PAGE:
We’ve all heard that breathing and meditation is a great way of feeling more calm and relaxed, but did you know that spending a few minutes each day using various breathing techniques can also have a significant impact on your health?
That’s because when you breathe deeply, you are able to down regulate the body’s fight-or-flight response, and return your body to normal, healthy functioning.
Jerry Gore, MD, a physician at the Center for Holistic Medicine, explains that your body’s nervous system includes the sympathetic nervous system (the fight-or-flight response), which kicks in when we perceive danger, and the parasympathetic nervous system, which serves to calm and relax us.
In his book, Holistic Medicine, Dr. Gore explains that when we are in a fight-or-flight response, our body tries to protect us by:
- Directing more sugar and fats to enter the bloodstream to provide fuel for quick energy
- Increasing the heart rate and blood pressure to get more oxygen to the cells in a hurry
- Activating blood-clotting mechanisms to protect against bleeding from an injury
- Increasing our muscle tone so we can fight or run away
- Shutting down digestion so that the blood is diverted from our organs of digestion to the muscles of action
“All of that is great if you’re running away from a tiger in the woods, but not so great in the modern world where we can often feel like we’re in a constant state of stress,” Dr. Gore says.
Many studies have shown that long-term exposure to stress can lead to a host of medical conditions including high blood pressure, heart disease, obesity, asthma, headaches, gastrointestinal problems, depression, anxiety and more.
Luckily, Dr. Gore says simple breathing exercises can make a huge difference. “Breathing quiets the fight-or-flight stress response and it shifts brain function from the amygdala — the reptilian, fear-based experience — to the pre-frontal cortex, which is the higher, human part of the brain for a more mature and measured experience,” Dr. Gore explains.
By employing simple breathing techniques, Dr. Gore says you can improve a wide variety of medical conditions, including:
- High blood pressure
- Heart disease
- Respiratory problems
- Muscle tension and tension headaches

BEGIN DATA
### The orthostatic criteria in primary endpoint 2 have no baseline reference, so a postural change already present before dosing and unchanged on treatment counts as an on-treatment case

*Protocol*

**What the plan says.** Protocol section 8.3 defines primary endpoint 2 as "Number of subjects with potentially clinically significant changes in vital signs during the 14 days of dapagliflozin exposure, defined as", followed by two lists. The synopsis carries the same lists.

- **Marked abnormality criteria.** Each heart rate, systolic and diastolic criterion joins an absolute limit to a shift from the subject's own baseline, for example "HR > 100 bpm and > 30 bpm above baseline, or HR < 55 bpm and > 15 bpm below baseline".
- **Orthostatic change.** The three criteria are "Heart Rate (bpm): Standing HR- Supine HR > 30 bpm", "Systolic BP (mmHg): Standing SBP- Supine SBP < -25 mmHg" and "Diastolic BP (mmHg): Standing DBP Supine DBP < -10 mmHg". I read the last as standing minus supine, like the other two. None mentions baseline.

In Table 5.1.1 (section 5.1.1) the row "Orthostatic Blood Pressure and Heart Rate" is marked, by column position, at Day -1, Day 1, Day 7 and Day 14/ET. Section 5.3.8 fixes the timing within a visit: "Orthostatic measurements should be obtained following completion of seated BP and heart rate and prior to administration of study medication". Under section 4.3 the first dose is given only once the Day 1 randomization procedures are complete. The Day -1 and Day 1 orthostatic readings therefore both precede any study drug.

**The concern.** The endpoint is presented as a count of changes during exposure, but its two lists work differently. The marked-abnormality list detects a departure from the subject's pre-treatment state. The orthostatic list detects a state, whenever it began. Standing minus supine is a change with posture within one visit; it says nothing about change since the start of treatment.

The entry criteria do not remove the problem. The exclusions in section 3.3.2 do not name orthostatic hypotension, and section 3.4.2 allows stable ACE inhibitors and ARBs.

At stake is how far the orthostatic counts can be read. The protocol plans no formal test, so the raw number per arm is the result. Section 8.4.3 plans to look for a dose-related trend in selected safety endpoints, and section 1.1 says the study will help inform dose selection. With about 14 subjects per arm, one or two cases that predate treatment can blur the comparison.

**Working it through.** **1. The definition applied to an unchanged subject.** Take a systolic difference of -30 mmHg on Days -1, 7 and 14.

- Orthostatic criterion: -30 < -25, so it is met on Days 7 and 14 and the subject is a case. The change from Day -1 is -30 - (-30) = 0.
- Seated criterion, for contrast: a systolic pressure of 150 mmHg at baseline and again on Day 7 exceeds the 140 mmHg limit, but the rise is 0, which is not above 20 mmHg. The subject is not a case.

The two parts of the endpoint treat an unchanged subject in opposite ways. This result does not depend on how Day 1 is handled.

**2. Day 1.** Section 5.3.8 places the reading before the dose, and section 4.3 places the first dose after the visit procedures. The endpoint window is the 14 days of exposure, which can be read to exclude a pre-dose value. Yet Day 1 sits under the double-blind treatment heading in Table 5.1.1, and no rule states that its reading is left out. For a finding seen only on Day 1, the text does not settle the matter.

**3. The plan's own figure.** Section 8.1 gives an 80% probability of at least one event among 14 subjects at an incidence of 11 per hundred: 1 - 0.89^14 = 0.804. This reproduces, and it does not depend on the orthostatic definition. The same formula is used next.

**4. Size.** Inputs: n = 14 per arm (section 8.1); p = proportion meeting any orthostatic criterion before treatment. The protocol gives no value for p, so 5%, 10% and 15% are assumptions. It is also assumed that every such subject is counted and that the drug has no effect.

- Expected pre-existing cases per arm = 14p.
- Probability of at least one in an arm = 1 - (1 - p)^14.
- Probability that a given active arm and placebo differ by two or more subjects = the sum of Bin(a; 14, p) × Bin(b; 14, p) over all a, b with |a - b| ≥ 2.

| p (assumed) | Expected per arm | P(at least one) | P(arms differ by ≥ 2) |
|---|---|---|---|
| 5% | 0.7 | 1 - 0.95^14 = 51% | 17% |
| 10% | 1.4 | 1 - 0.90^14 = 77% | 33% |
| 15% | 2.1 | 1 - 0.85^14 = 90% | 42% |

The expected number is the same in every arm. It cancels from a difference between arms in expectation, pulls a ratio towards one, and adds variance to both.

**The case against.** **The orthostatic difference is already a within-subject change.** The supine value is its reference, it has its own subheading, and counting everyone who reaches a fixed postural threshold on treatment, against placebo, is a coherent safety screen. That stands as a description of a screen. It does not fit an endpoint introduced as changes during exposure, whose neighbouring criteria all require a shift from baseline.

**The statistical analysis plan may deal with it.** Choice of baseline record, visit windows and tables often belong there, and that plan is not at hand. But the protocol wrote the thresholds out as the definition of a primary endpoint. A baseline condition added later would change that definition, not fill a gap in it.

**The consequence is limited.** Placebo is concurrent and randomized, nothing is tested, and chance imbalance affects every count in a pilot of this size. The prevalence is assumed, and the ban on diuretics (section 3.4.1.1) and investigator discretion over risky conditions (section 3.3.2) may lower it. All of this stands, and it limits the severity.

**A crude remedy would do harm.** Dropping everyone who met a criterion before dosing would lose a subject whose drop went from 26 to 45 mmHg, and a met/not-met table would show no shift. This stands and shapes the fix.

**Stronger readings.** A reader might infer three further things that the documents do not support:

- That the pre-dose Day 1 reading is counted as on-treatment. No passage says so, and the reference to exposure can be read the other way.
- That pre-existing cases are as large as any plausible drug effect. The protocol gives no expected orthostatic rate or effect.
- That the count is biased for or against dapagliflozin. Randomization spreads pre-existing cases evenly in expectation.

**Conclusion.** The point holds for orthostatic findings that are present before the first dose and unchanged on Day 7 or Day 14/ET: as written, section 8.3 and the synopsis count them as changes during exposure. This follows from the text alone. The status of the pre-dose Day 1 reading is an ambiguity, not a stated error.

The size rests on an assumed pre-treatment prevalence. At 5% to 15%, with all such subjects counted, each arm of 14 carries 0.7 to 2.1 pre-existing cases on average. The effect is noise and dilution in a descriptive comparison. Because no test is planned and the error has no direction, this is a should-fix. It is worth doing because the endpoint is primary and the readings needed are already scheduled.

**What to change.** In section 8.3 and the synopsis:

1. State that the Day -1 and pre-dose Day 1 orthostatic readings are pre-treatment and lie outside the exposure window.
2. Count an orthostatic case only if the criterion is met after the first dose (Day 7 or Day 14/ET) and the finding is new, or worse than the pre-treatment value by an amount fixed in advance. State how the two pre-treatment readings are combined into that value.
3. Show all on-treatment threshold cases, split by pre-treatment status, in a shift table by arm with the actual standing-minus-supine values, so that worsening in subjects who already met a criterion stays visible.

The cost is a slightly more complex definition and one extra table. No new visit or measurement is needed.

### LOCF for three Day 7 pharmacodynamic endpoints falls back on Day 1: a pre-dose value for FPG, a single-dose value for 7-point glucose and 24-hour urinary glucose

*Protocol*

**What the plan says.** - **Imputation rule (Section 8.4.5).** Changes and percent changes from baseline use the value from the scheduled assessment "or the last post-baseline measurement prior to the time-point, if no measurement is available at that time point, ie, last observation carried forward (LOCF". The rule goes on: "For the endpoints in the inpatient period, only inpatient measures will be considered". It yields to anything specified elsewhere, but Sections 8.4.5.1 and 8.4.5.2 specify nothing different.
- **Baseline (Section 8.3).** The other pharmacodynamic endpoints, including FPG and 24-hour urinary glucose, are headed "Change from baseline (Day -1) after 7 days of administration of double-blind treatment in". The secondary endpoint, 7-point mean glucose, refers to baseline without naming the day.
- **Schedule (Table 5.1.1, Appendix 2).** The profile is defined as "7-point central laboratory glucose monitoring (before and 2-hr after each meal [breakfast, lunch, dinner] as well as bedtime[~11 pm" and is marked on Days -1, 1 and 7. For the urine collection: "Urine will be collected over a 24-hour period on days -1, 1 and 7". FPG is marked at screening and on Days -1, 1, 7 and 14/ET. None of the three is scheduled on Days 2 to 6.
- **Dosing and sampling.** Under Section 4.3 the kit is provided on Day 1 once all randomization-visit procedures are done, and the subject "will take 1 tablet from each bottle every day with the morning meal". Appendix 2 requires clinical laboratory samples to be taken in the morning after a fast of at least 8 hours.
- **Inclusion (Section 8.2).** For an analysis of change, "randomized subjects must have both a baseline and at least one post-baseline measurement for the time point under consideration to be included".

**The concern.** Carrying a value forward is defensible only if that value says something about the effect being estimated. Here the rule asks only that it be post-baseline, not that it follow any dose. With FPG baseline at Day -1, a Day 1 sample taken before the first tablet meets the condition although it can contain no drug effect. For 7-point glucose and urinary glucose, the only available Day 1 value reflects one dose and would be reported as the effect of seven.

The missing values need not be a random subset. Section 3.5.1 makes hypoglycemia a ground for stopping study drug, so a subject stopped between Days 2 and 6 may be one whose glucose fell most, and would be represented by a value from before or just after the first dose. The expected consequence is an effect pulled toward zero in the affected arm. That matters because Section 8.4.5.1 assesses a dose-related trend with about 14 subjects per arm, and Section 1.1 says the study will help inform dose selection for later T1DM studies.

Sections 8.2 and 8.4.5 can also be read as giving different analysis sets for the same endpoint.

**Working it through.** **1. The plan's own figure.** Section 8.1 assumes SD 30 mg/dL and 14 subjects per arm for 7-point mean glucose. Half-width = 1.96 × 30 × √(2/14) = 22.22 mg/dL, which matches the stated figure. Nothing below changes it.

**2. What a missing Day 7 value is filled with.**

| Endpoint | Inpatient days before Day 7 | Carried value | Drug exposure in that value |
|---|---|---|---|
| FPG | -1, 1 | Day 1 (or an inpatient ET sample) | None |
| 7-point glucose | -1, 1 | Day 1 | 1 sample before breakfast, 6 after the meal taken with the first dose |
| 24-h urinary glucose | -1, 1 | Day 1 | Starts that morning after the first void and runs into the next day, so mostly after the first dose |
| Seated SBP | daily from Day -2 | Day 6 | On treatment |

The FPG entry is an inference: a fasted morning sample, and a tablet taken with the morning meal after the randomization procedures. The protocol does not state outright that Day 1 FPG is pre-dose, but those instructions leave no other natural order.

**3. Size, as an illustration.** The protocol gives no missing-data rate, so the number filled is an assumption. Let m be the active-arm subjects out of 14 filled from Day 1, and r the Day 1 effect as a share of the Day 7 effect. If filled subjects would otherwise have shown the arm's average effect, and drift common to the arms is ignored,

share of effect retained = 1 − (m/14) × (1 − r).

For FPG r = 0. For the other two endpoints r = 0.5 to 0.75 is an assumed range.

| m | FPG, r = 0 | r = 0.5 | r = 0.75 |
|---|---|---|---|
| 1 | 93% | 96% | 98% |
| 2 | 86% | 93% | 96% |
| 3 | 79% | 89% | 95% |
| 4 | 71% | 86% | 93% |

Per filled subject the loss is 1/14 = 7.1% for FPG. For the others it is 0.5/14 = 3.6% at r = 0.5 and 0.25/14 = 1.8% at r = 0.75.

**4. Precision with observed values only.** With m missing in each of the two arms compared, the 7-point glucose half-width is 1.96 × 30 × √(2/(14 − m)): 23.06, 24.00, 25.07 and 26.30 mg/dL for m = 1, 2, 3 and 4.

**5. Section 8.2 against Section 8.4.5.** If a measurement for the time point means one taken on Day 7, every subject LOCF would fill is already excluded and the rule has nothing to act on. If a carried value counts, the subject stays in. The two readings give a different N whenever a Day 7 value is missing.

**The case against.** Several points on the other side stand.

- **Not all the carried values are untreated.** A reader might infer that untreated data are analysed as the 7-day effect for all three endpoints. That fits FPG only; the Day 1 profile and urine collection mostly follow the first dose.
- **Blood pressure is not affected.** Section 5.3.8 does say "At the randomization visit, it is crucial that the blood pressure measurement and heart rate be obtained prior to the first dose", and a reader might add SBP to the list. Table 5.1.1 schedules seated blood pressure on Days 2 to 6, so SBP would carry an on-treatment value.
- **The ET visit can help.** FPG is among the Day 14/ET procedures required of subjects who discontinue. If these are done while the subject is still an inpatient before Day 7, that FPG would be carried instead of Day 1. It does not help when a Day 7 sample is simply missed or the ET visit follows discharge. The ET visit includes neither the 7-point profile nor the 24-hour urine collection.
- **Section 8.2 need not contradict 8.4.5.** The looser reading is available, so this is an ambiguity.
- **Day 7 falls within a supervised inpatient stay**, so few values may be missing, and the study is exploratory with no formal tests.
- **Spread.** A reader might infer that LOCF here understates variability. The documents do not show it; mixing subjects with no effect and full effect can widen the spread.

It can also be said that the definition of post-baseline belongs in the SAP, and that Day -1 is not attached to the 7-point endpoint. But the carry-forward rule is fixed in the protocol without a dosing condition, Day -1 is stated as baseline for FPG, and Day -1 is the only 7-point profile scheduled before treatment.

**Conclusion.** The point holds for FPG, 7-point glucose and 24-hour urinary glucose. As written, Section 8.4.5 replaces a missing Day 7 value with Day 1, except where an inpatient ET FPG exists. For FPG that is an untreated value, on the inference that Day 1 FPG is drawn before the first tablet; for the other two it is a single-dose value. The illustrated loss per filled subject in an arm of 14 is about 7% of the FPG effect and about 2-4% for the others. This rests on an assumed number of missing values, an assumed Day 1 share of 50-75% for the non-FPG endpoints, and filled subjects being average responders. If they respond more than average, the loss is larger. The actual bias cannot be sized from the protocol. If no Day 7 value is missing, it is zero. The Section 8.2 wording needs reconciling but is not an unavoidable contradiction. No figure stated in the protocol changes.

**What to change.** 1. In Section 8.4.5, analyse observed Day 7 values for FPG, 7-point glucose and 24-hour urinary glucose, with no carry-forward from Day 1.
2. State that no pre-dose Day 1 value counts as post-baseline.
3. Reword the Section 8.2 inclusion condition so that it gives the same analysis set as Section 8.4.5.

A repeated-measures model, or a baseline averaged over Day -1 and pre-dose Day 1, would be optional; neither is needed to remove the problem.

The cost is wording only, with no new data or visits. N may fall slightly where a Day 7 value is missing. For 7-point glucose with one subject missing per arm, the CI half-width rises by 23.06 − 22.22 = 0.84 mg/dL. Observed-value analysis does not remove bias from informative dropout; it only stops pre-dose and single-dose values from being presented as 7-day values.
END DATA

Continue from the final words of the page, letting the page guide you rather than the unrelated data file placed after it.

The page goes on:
- Immune response
- Mood swings
Is Breathing the Same As Meditation?
Although most meditation techniques usually use some type of breathing technique, breathing and meditation are not exactly the same. Dr. Gore says many people get intimidated by the idea of trying to meditate because they are too concerned about whether they are doing it “correctly,” but almost anyone can sit down and just breathe. “And breathing does have a meditative effect,” he says.
How Often Should You Do It?
For maximum benefit for your body, Dr. Gore recommends doing five minutes of breathing techniques three times a day. “But even if you do it less, it’s all helpful,” he says.
Once you get into the habit of doing breathing techniques, Dr. Gore says you’ll likely start using this tool whenever you need to. For example, you can use it to balance your immune system when you start feeling rundown by lowering your cortisol levels. Or you may use it if you have an injury or muscle cramp to lessen the pain.
4 Breathing Techniques to Try
So now that you know how breathing techniques can improve your health, here are a few methods you can try. With all of these, Dr. Gore recommends trying to keep your breathing smooth without any pauses, breathing through your nose, and keeping your breathing quiet instead of noisy.
- Abdominal breathing (belly breathing) – Lie flat on the floor or on a bed and place your hand on your abdomen with the bottom of your hand at the level of your belly button and breathe in and out, feeling your abdomen rise and fall. Make sure the breath is continuous without any pauses or jerkiness, having the inhalation go continuously into the exhalation. This method is especially helpful in allowing you to fall asleep.
- Breath awareness – Focus your mind on the spot where the upper lip and the nose intersect. Become aware of the breath as it exits and enters both nostrils at the same time. Sense how the air feels cooler coming in and warmer going out. Again, try to make sure that your breathing is smooth and continuous. This method is good if you are preparing to meditate, or if you are trying to reduce anxiety.
- Progressive muscle relaxation – Lie down on the floor and breathe in, tensing the muscles in your feet. Then breathe out, releasing the tension in your feet. Do it again, moving slowly up your body and tensing and releasing all of the parts of your body from your calf muscles to your thighs, buttocks, back, arms, hands, shoulders, neck and head. This technique is great for reducing aches, pains and muscle soreness.
- Equal breathing – Sit in a comfortable position in a chair, and breathe in, counting as you do. Then breathe out for the same amount of time. Don’t make the pace of your breathing too fast or too slow. It should be a good, natural pace that you will be able to maintain for about five minutes. Make sure your breathing is as smooth and continuous as possible.
Have any other breathing techniques you like? Share them in the comments section below.